18 novembre 2008 | EN | ES
TWAS also committed to boosting the number of women scientists
[MEXICO CITY] Leading scientists of the developing world have called on their governments to increase investment in science and technology to at least one per cent of gross domestic product (GDP).
In a statement marking the end of the 25th anniversary celebration of TWAS, the academy of sciences for the developing world, the scientists also urged governments to adopt science and technology in public policies, take steps to reduce the brain drain, and encourage private investment in research and development.
The 'Tlalpan Statement' was approved by about 300 scientists from the developing world who attended the meeting held in Tlalpan, Mexico City, last week (10–13 November). At the closing ceremony, TWAS president Jacob Palis said that the meeting had been "one of the best ones, in which the best scientists of the developing world participated".
Mohamed Hassan, executive secretary of TWAS, announced a strategic plan for 2010–2015 as well as the creation of a multidisciplinary network in critical areas such as renewable energy, water, biodiversity, and medicinal plants.
TWAS also committed to boosting the number of women scientists, expanding the number of research units in Latin American countries, increasing support to science academies in the poorest countries and supporting young scientists in developing countries.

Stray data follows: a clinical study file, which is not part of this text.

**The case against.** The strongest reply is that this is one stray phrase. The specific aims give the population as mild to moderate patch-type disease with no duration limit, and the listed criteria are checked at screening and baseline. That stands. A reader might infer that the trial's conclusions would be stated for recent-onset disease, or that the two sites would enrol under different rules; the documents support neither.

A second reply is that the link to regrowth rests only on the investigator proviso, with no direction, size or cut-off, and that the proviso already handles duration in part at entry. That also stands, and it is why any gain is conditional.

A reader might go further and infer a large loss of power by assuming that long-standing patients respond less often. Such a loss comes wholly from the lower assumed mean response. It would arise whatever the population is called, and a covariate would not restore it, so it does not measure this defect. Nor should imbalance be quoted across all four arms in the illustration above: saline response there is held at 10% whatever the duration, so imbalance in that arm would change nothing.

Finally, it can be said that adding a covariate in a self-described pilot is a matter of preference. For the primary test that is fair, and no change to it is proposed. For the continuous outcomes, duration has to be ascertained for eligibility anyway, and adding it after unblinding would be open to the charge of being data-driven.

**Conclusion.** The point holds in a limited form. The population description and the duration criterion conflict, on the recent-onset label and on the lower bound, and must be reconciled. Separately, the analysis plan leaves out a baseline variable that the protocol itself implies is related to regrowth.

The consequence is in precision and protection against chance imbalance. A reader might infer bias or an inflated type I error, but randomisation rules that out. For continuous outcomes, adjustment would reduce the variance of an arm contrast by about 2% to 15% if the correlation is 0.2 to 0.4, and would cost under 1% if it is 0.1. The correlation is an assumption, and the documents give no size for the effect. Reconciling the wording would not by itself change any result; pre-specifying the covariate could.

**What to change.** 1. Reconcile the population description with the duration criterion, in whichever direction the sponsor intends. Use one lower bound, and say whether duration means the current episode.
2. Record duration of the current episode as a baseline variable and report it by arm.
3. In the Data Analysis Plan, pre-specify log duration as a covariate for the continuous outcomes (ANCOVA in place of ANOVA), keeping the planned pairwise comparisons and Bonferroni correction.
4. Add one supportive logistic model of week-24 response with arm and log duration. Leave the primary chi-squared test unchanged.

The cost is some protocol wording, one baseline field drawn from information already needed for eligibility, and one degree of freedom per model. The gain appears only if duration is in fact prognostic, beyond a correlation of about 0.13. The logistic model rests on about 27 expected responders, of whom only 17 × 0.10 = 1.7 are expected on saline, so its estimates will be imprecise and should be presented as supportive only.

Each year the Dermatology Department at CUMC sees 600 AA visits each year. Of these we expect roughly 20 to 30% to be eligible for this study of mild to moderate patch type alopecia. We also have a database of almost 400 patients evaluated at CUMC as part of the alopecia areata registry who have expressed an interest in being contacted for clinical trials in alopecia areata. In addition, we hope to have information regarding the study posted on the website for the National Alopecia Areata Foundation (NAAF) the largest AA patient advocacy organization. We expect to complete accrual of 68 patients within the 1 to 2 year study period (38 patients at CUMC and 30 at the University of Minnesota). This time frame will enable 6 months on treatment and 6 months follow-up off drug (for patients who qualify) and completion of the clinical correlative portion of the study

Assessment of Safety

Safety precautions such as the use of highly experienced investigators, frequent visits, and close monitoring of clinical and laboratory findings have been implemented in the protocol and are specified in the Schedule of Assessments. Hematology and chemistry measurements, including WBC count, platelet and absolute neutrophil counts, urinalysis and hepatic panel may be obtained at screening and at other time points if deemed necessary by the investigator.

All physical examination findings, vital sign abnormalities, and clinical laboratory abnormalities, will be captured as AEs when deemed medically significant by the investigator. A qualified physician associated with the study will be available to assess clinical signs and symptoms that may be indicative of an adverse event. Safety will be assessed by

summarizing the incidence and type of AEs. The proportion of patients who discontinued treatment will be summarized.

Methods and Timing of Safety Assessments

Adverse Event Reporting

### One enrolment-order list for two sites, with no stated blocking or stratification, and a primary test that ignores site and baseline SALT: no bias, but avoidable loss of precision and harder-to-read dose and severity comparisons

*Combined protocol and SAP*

The statement was presented at the ceremony by Rosaura Ruiz, president of the Mexican Academy of Sciences. It includes a call to governments, universities, research centres and industry to collaborate on producing and promoting scientific knowledge that could solve fundamental problems in areas such as health, climate change, energy, social development, security and sustainability.
The document emphasises that science and technology must be recognised as key contributors to democracy and to economic and social equity. It also highlights the importance of fostering cooperation between scientists in the South and southern scientists who are now working in the North.
South-South cooperation was a key issue during the TWAS meeting sessions. Developing countries need new strategies for bilateral and multilateral cooperation in fields such as climate change, biodiversity, education, biotechnology and telecommunications, said Mosibudi Mangena, science and technology minister of South Africa.
Mangena suggested that South-South strategies could be similar to those adopted by the European Commission — focusing on big projects in fields that would benefit developing countries, and providing budgets for scientific infrastructure such as new technological and multinational institutions.
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